Bath Stone

by John Perkins, A.T Brooks and A.E Pearce

A detailed and well illustrated account of underground and surface operations at the quarry, including the tramways which served the mines.

British Blast Furnaces Statistics 1790-1980

by Philip Riden & John G. Owen

All available pig iron output tables from 1790 onwards, with chapters giving the information for virtually every ironworks in use since 1790, together with owners' names and a National Grid reference for the site. More than 600 works are included, and about 2,500 ironmasters and companies.

The Diary of Charles Wood

by Joseph Gross

From 1766–7, while supervising the construction of Cyfarthfa ironworks, Wood kept a daily record of progress. His diary is a neglected source for iron industry history and throws a wealth of light on life in Merthyr Tydfil in the mid 18th century, just as the parish was beginning to be transformed by the building of new ironworks.

The Derbyshire Lead Industry in the Sixteenth Century

by David Kiernan

The rise of a new class of urban lead merchants as the industry emerged from late medieval decline into a phase of rapid growth, thanks to the introduction of new smelting techniques.

An History of By-Product Coking Plants

by David G. Edwards

By-product coke manufacture was a significant part of the British economy for most of the twentieth century, and still has a role today. At its height in the 1950s, the industry converted more than 30 million tonnes of coal a year into coke with by-products of coal gas, tar and, benzole that have found uses in many fields.

A History of the British Lubricants Industry

by Timothy J. Hill

The first ever academic history of a vital but little regarded branch of British manufacturing industry. Without lubricants not a single piece of machinery would move, and yet until now no-one has traced the history of lubricants, which remain an important downstream branch of the oil industry both in Britain and worldwide.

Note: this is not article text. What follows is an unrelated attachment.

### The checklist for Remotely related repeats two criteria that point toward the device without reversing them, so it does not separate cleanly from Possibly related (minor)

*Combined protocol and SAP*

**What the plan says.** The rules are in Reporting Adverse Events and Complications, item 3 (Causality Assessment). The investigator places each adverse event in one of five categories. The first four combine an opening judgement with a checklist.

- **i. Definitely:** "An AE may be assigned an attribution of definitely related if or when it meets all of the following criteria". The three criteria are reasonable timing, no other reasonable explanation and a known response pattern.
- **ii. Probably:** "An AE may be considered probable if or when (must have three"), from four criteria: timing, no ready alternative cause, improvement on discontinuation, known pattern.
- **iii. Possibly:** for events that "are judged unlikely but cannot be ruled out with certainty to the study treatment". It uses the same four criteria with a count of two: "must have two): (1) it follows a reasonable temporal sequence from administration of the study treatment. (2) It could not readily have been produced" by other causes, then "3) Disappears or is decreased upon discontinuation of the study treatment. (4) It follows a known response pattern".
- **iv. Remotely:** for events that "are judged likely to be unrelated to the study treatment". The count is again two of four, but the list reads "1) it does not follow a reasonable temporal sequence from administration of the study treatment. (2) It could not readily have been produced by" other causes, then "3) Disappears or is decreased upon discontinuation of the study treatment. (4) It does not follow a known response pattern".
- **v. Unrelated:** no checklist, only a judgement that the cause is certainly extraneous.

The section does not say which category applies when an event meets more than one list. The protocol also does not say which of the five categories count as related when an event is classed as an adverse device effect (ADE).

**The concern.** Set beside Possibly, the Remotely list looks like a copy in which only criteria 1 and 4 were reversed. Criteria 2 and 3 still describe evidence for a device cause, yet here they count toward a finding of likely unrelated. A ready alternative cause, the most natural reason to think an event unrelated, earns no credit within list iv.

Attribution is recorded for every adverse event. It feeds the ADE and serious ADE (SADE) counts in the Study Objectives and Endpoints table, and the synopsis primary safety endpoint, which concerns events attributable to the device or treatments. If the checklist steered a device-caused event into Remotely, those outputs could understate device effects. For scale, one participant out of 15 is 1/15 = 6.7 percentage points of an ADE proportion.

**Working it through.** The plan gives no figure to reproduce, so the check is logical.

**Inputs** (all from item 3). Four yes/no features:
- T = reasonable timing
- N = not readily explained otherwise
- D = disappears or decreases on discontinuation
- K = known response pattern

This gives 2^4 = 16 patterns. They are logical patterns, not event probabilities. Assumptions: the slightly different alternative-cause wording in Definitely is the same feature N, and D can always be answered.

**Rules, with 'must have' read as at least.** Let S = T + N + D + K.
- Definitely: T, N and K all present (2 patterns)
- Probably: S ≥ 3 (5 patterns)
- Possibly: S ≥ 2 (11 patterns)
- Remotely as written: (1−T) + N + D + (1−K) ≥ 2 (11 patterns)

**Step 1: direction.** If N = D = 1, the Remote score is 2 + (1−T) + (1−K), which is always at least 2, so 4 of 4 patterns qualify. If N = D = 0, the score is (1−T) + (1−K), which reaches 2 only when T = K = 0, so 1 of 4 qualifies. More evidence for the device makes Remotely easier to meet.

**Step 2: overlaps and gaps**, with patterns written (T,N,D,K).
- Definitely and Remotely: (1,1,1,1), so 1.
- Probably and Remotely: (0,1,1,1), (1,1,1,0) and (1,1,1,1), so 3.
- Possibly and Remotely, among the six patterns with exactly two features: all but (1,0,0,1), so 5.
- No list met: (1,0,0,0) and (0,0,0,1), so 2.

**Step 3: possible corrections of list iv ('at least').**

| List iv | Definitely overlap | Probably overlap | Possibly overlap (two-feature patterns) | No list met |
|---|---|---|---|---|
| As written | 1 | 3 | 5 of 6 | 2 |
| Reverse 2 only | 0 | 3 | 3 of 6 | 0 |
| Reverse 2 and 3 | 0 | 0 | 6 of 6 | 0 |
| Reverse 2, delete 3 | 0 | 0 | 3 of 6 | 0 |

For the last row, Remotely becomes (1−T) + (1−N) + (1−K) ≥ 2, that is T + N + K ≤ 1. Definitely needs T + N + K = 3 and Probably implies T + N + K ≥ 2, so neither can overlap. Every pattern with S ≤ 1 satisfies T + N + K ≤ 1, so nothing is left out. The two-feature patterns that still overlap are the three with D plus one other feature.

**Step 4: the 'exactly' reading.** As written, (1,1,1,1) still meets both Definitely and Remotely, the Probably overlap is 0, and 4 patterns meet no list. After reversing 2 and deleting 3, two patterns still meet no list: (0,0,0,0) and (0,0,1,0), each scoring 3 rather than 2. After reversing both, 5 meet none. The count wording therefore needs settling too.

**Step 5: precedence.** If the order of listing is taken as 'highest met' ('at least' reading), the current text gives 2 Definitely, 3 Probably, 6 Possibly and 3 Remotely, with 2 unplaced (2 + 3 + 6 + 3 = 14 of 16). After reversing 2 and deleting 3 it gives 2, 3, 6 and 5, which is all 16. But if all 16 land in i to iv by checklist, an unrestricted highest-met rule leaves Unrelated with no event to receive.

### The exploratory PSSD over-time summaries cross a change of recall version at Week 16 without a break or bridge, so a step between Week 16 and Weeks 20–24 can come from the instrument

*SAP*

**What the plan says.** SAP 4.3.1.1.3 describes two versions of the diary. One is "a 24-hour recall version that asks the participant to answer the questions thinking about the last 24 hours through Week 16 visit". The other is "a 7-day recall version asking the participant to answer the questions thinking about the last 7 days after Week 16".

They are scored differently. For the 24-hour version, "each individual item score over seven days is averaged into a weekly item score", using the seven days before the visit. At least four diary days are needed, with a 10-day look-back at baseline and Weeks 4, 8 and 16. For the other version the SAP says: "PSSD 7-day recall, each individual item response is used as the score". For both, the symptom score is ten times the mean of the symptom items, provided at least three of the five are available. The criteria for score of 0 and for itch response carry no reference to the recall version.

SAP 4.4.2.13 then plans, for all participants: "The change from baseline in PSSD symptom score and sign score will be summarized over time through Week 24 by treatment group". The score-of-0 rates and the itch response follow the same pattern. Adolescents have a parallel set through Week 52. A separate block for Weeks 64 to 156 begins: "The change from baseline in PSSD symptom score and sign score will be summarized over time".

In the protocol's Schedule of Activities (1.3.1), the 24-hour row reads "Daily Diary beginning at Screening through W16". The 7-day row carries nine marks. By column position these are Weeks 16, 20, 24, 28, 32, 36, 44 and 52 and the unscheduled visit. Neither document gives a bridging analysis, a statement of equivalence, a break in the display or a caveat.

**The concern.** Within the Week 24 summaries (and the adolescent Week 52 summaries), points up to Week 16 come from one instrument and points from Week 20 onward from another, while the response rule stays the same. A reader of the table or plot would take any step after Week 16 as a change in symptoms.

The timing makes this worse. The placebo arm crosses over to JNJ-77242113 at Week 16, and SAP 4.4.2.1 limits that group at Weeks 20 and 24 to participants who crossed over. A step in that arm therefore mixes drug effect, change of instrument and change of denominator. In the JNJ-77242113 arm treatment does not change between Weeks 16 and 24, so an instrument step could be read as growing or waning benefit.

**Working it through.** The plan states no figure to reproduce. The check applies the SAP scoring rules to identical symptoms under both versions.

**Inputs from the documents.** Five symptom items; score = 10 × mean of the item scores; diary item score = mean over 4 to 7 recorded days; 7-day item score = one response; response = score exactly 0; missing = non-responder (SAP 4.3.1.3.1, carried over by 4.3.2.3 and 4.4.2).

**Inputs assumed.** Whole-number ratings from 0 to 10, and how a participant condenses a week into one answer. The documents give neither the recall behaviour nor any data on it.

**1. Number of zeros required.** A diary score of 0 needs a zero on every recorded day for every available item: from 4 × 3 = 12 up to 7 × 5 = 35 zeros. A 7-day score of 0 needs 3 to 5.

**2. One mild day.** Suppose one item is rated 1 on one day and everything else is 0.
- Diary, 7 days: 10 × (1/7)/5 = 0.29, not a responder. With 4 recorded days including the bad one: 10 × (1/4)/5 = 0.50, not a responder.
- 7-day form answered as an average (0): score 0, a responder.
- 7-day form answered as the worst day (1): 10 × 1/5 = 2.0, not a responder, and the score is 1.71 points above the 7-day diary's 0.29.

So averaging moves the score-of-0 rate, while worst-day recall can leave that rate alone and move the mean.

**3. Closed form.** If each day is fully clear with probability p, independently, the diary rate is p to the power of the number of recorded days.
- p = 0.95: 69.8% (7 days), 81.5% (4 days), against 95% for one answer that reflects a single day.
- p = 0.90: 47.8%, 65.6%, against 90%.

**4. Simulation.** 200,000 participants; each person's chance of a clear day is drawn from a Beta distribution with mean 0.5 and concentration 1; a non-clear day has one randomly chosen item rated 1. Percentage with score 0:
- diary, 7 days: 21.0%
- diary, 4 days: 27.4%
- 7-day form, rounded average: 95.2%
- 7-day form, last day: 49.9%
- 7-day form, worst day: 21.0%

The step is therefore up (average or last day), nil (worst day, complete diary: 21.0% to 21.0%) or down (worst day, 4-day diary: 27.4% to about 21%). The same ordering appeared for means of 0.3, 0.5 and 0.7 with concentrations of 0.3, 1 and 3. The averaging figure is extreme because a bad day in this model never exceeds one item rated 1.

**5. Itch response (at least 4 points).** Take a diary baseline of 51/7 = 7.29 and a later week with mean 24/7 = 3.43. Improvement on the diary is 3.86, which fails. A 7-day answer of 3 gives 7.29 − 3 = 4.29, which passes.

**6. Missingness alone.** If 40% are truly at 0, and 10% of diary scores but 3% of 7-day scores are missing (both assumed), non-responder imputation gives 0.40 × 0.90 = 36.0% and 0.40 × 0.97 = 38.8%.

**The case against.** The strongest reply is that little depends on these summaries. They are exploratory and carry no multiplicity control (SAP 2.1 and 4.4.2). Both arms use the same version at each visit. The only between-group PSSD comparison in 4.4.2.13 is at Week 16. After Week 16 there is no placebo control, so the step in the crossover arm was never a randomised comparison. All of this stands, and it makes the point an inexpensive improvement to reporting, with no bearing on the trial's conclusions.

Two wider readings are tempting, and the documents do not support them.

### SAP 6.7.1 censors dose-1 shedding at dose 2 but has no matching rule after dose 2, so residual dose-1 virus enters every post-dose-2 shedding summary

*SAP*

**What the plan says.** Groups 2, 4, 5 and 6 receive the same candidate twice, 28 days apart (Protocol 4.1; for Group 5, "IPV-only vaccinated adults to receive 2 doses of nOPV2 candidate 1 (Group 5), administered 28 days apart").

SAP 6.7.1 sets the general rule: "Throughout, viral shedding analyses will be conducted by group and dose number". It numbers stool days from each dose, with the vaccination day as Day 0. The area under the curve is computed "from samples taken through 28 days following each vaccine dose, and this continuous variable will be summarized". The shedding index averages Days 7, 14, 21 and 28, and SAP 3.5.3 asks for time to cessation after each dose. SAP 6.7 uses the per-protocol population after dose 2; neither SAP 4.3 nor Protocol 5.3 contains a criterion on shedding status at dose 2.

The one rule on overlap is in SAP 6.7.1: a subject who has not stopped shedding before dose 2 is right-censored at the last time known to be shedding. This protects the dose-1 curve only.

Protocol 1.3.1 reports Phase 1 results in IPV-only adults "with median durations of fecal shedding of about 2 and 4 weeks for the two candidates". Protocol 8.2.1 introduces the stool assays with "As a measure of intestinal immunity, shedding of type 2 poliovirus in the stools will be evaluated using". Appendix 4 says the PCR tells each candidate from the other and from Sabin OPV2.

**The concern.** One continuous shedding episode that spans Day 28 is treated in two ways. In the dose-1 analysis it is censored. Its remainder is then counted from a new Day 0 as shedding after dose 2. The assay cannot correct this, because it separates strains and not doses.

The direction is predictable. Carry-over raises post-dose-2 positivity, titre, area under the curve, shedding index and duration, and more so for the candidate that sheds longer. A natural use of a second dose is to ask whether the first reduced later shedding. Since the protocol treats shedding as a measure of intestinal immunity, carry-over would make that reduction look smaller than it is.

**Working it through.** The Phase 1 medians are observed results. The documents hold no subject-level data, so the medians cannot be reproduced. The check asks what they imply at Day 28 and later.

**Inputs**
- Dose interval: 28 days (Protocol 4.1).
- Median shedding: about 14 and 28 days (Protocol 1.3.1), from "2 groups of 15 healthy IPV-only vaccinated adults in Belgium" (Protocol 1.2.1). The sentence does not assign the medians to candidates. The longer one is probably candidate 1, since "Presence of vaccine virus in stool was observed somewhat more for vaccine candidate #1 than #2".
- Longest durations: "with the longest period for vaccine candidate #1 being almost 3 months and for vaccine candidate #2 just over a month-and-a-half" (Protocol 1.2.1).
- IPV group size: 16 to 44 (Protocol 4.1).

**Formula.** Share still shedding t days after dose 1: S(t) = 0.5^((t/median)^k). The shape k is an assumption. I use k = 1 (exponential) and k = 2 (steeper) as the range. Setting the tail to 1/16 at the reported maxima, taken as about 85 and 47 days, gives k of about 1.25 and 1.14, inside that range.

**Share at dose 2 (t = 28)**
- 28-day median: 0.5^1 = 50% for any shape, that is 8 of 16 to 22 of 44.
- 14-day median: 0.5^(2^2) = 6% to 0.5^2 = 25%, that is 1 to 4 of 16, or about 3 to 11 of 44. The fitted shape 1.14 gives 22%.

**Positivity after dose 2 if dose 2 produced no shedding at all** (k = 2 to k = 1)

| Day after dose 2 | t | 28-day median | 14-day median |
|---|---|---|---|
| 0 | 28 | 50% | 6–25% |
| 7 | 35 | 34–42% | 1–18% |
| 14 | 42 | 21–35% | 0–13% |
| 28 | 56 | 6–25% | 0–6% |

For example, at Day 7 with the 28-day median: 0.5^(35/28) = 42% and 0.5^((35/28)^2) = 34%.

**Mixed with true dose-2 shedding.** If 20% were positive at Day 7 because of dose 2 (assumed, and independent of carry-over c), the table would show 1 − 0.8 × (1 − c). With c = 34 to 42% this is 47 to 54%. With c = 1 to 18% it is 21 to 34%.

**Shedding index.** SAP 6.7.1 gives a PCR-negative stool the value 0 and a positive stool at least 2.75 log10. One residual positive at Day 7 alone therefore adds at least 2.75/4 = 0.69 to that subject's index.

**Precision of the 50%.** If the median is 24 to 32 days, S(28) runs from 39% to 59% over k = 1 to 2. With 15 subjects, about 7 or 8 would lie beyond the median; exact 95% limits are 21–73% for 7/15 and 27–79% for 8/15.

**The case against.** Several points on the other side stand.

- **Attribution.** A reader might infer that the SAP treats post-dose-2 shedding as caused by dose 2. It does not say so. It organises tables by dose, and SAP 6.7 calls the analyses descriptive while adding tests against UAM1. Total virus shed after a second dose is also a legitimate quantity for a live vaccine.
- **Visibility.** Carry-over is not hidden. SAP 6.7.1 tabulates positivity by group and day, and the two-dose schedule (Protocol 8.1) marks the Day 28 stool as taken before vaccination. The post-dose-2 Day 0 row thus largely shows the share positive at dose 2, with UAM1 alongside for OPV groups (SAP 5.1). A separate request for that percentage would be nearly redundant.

Historic Melingriffith

by Edgar L. Chapell

A new edition of a pioneer monograph (first published in 1940) on Melingriffith Tinplate Works, one of the earliest in Britain and its associated blast furnaces and forge at Pentyrch. With a new introduction by Philip Riden.

The Industrial Deve1opment of South Wales

by A.H John

First published in 1950, this classic regional study remains the best introduction to the modern economic history of South Wales. This new edition includes a biographical memoir of the author and bibliography by the late Walter Minchinton.

John Bedford and the Ironworks at Cefn Cribwr

by Philip Riden

John Bedford operated forges in Monmouthshire in the 1760s and later attempted to establish ironworks at Cefn Cribwr near Bridgend. As well as discussing Bedford's career, including an analysis of his extensive papers, the book also traces the later history of Cefn Cribwr Ironworks and describes surviving remains.

The Knight Family

by Laurence Ince

The first published study of one of the more important dynasties of charcoal ironmasters of the 18th century, whose centre of operations was the Stour Valley in Worcestershire but whose trading contacts extended from Argyll to Hampshire.

Rhondda Coal, Cardiff Gold

by Richard Watson

The rise and decline of the Insoles, from their origins in Worcester, their acquisition of collieries in the Rhondda and estates in Llandaff and Somerset and the loss of the family fortunes after the First World War.

South Wales Iron Industry 1750-1885

by Laurence Ince

A general account of the heyday of the industry, with chapters on each of the ironmaking valleys between the anthracite district of north-west Glamorgan and the Eastern Valley of Monmouthshire.

Wilkinson Studies

by Richard Baker

Two volumes of illustrated essays on the life of John Wilkinson (1728–1808), the ironmaster and innovator.


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